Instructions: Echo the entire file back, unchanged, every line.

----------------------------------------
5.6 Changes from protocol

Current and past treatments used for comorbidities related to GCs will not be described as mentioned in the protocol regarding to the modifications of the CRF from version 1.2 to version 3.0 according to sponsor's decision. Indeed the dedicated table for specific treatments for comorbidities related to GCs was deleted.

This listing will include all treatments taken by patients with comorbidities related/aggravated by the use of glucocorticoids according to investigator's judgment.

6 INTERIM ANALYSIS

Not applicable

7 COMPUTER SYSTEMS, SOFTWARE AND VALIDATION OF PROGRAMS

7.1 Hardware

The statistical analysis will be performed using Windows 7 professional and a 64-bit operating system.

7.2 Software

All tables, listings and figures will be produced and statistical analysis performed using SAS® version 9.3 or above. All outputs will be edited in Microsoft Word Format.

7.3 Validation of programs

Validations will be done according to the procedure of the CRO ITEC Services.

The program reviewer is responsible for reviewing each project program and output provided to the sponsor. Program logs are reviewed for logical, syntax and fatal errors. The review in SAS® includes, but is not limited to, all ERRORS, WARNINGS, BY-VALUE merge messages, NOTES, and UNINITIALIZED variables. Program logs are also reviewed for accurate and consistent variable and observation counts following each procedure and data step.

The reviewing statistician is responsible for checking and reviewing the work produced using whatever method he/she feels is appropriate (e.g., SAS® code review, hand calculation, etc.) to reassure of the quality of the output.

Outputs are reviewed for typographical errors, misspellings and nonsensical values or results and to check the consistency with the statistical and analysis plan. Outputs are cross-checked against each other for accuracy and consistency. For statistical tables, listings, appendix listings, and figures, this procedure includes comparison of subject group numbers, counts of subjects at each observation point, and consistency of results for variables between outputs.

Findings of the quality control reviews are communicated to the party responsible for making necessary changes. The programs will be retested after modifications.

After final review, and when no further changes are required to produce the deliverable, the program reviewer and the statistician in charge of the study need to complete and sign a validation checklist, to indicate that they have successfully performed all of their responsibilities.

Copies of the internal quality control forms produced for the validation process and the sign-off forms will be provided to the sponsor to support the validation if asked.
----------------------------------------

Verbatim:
5.6 Changes from protocol

Current and past treatments used for comorbidities related to GCs will not be described as mentioned in the protocol regarding to the modifications of the CRF from version 1.2 to version 3.0 according to sponsor's decision. Indeed the dedicated table for specific treatments for comorbidities related to GCs was deleted.

This listing will include all treatments taken by patients with comorbidities related/aggravated by the use of glucocorticoids according to investigator's judgment.

6 INTERIM ANALYSIS

Not applicable

7 COMPUTER SYSTEMS, SOFTWARE AND VALIDATION OF PROGRAMS

7.1 Hardware

The statistical analysis will be performed using Windows 7 professional and a 64-bit operating system.

7.2 Software

All tables, listings and figures will be produced and statistical analysis performed using SAS® version 9.3 or above. All outputs will be edited in Microsoft Word Format.

7.3 Validation of programs

Validations will be done according to the procedure of the CRO ITEC Services.

The program reviewer is responsible for reviewing each project program and output provided to the sponsor. Program logs are reviewed for logical, syntax and fatal errors. The review in SAS® includes, but is not limited to, all ERRORS, WARNINGS, BY-VALUE merge messages, NOTES, and UNINITIALIZED variables. Program logs are also reviewed for accurate and consistent variable and observation counts following each procedure and data step.

The reviewing statistician is responsible for checking and reviewing the work produced using whatever method he/she feels is appropriate (e.g., SAS® code review, hand calculation, etc.) to reassure of the quality of the output.

Outputs are reviewed for typographical errors, misspellings and nonsensical values or results and to check the consistency with the statistical and analysis plan. Outputs are cross-checked against each other for accuracy and consistency. For statistical tables, listings, appendix listings, and figures, this procedure includes comparison of subject group numbers, counts of subjects at each observation point, and consistency of results for variables between outputs.

Findings of the quality control reviews are communicated to the party responsible for making necessary changes. The programs will be retested after modifications.

After final review, and when no further changes are required to produce the deliverable, the program reviewer and the statistician in charge of the study need to complete and sign a validation checklist, to indicate that they have successfully performed all of their responsibilities.

Copies of the internal quality control forms produced for the validation process and the sign-off forms will be provided to the sponsor to support the validation if asked.